Techniques to reduce taxes on investments

1. Planning for the 3.8 percent Medicare surtax

Beginning in 2013, the tax law imposes a 3.8 percent surtax on certain passive investment income of individuals, trusts and estates. For individuals, the amount subject to the tax is the lesser of (1) net investment income (NII) or (2) the excess of a taxpayer’s modified adjusted gross income (MAGI) over an applicable threshold amount.

Net investment income includes dividends, rents, interest, passive activity income, capital gains, annuities and royalties. Specifically excluded from the definition of net investment income are self-employment income, income from an active trade or business, gain on the sale of an active interest in a partnership or S corporation, IRA or qualified plan distributions and income from charitable remainder trusts. MAGI is generally the amount you report on the last line of page 1, Form 1040.

The applicable threshold amounts are shown below.

Married taxpayers filing jointly: $250,000

Married taxpayers filing separately: $125,000

All other individual taxpayers: $200,000

A simple example will illustrate how the tax is calculated.

Example: Al and Barb, married taxpayers filing separately, have $300,000 of salary income and $100,000 of NII. The amount subject to the surtax is the lesser of (1) NII ($100,000) or (2) the excess of their MAGI ($400,000) over the threshold amount ($400,000 - $250,000 = $150,000). Because NII is the smaller amount, it is the base on which the tax is calculated. Thus, the amount subject to the tax is $100,000 and the surtax payable is $3,800 (0.038 x $100,000).

Fortunately, there are a number of effective strategies that can be used to reduce MAGI and or NII and reduce the base on which the surtax is paid. These include (1) Roth IRA conversions, (2) tax exempt bonds, (3) tax-deferred annuities, (4) life insurance, (5) oil and gas investments, (6) timing estate and trust distributions, (7) charitable remainder trusts, (8) installment sales and maximizing above-the-line deductions. We would be happy to explain how these strategies might save you large amounts of surtax.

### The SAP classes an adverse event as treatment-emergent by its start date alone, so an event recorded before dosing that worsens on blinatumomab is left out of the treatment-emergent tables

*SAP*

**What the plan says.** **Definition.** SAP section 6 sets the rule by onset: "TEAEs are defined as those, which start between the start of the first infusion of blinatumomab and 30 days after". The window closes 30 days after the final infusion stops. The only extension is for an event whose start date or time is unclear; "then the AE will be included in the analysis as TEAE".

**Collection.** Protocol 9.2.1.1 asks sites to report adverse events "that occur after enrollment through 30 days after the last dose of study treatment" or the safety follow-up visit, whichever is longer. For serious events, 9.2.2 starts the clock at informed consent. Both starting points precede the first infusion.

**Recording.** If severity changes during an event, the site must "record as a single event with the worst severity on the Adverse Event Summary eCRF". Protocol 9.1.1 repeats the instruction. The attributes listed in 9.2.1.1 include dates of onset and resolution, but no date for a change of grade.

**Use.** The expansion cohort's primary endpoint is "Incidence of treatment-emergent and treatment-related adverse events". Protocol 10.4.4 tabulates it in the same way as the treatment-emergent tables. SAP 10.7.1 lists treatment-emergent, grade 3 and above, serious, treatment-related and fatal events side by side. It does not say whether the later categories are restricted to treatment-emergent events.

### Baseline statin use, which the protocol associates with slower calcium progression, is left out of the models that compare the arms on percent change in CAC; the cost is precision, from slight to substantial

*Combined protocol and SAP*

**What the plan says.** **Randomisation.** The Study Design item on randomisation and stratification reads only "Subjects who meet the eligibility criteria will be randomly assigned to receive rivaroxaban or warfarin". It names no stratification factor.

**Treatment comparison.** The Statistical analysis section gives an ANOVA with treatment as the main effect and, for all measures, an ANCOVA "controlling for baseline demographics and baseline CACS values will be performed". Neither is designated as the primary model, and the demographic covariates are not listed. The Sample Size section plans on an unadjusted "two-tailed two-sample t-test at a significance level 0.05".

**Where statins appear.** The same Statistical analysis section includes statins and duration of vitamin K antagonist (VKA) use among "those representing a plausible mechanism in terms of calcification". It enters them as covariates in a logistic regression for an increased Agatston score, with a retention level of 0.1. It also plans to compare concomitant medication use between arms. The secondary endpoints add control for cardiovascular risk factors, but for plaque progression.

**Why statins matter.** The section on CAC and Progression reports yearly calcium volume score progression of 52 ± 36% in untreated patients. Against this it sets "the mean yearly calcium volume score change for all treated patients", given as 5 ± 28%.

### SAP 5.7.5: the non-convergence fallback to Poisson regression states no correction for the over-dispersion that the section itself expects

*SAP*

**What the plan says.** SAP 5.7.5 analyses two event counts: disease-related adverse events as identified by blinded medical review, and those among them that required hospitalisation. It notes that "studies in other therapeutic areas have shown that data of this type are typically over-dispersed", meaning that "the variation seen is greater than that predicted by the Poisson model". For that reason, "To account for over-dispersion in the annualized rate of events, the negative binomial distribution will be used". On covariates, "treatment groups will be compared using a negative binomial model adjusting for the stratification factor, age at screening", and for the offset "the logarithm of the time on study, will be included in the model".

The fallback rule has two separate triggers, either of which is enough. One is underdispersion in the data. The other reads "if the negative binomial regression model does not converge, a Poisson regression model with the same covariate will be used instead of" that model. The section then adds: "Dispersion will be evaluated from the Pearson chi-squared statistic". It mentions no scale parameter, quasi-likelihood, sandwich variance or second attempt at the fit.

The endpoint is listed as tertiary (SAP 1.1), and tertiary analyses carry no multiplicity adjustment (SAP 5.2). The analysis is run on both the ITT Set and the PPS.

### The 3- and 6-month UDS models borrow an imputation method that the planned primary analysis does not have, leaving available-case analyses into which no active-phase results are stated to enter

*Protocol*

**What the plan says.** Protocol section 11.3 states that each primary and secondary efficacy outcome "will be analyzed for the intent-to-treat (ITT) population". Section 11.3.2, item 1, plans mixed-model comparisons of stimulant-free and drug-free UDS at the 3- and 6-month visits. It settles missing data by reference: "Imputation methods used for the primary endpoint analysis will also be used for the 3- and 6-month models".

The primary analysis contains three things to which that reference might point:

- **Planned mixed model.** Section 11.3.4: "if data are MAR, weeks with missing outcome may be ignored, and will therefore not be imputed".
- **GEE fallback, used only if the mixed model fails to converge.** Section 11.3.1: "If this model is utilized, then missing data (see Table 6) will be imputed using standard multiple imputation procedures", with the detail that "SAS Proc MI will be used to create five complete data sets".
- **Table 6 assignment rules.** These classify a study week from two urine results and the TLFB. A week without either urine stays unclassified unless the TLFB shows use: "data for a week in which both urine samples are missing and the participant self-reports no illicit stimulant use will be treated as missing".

2. Use charitable giving for capital gains tax planning

There are many ways you can make tax beneficial charitable gifts while benefiting your family as well. Charitable remainder trusts (CRTs), charitable lead trusts (CLTs), private foundations - these all can be used, within the IRS rules, to benefit charitable causes, reduce taxes and retain some benefits for families. If you have considered any of these tools in the past, implementing them in a year of high income might be a good idea.

This article gives you a few ideas for potential tax savings for 2013 income and beyond. The key is to take the time to evaluate which of these concepts, or others not mentioned in this short article, may work for you. In 2013, all physicians need to be as financially efficient as possible.

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This article contains general information that is not suitable for everyone. The information contained herein should not be construed as personalized legal or tax advice. There is no guarantee that the views and opinions expressed in this article will be appropriate for your particular circumstances. Tax law changes frequently, accordingly information presented herein is subject to change without notice. You should seek professional tax and legal advice before implementing any strategy discussed herein.